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Intranets for organizational innovation

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The innovational capabilities of the internet have been well documented and discussed, but what of the intranet? How effective can an internal electronic system be?


The intranet is a network that uses Internet technology within the organization for corporate communications purposes.


It enables fast and free communication as well as reducing time and costs of printing and distributing corporate literature. On the more creative side, the intranet encourages innovation through focusing upon business processes instead of individual departments.


1996 was dubbed "the year of the intranet" and we haven't looked back since. Many organizations already have such a facility in place, and it is one of the main projects on most organizational plans.

Key Functions

It is a falsehood that Intranets are just for large multi-national corporations. Any organization of approximately 100 employees or more can benefit from the intranet, especially if they are located in different geographical areas (be that nationally or globally). In short, intranets fit any organization in need of disseminating information to employees.

Departments such as HR, Training and Marketing benefit in particular from such an entity. Training manuals would not need printing and re-printing, HR could focus upon critical organizational needs because routine requests could be dealt with more effectively and up to the minute marketing data would ensure no imminent sales opportunities are missed.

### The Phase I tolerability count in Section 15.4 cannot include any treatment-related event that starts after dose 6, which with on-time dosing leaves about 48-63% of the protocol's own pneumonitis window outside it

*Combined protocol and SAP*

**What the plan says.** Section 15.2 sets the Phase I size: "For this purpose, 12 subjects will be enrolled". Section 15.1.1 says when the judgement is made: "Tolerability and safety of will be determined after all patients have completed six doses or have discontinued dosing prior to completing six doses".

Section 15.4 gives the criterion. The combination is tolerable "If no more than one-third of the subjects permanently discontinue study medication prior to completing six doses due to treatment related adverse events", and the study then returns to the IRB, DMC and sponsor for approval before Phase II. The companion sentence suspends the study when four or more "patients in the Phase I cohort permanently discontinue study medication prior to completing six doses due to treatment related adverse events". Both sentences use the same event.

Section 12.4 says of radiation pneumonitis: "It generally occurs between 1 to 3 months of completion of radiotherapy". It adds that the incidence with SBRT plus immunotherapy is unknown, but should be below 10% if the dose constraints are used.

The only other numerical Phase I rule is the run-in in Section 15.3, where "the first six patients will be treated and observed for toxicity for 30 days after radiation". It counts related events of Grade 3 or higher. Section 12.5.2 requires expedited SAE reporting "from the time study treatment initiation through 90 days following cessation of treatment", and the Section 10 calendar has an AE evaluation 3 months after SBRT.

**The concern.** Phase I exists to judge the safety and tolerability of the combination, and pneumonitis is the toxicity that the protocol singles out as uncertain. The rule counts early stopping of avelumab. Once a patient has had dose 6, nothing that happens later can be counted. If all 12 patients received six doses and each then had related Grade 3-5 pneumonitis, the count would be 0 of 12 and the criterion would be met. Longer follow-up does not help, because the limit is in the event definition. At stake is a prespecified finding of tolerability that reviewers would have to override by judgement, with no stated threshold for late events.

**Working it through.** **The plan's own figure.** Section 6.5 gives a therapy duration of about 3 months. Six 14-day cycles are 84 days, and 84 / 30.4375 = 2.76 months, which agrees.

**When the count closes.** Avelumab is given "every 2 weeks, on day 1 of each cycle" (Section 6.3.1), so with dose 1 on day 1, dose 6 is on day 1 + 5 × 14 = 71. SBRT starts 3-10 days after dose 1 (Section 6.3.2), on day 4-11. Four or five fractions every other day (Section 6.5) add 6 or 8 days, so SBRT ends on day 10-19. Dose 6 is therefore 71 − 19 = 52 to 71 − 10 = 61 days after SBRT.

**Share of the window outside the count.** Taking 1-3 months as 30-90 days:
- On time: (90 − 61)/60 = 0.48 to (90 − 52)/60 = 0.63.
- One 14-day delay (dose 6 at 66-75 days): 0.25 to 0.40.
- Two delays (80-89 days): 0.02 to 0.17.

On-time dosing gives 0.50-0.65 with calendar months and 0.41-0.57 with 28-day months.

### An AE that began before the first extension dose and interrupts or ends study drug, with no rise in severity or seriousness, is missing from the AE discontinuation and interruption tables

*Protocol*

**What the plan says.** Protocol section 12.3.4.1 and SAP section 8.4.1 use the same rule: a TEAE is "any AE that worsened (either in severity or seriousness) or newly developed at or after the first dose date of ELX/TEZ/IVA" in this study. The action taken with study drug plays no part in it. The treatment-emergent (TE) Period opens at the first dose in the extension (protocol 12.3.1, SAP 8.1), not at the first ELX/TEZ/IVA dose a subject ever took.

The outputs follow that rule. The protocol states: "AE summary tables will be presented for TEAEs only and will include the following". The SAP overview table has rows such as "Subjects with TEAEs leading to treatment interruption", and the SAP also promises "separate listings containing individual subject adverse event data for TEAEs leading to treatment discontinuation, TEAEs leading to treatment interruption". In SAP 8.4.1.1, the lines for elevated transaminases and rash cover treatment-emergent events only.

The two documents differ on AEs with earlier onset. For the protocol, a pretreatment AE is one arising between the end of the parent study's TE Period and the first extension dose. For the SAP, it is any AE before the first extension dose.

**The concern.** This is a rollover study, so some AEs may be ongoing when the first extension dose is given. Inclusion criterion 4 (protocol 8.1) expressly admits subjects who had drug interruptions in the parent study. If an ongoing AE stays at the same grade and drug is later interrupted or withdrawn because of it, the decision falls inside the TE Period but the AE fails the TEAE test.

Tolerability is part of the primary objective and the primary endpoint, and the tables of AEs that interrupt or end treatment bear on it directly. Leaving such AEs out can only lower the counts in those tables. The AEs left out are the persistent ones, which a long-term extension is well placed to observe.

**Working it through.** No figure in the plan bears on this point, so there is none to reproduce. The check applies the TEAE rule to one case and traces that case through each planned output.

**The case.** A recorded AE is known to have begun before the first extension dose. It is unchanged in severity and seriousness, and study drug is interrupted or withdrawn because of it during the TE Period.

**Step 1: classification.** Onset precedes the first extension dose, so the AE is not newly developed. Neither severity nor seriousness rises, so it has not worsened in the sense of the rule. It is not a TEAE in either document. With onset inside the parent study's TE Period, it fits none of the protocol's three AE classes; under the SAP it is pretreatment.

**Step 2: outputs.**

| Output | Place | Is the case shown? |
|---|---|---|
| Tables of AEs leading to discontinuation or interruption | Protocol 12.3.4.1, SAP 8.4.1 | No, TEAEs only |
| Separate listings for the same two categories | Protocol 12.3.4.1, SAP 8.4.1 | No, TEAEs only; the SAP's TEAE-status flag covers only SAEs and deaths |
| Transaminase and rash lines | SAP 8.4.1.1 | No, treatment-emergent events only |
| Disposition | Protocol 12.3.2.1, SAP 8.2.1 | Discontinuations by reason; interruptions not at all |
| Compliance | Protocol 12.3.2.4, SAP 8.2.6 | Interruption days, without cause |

The good, the bad and the case study:

Benefits of the intranet

  • Reducing cost – Intranets save organizations money on printing documents and distributing information.
  • Saving time – An intranet can speed up employees' communications through e-mail transmission. With information residing in only one place - the web server - it is relatively easy to add new information or to update existing information to make it instantly available.
  • Rich in format – The varied use of forms (clicking radio buttons, checking elements from a pull-down menu) enables more accurate employee surveys. The intranet is well suited for multi-media applications.
  • Collaboration – The intranet facilitates shared corporate knowledge and support, group scheduling, managing projects in a group. Collaboration is the foundation upon which an innovative intranet is constructed.
  • Integrated and distributed computer environment – The intranet can support various operating systems so every user has access to information. It allows for a dynamic and distributed work environment that can empower local and global workgroups to conduct better business processes.

"An intranet has the potential to dramatically increase the flow and value of information within an organization and allows employees timely access to a wide variety of corporate information sources."

Concerns of the intranet

  • Security – There is always a danger of hackers. Bill Gates of Microsoft, admits that there is no secret once it gets online.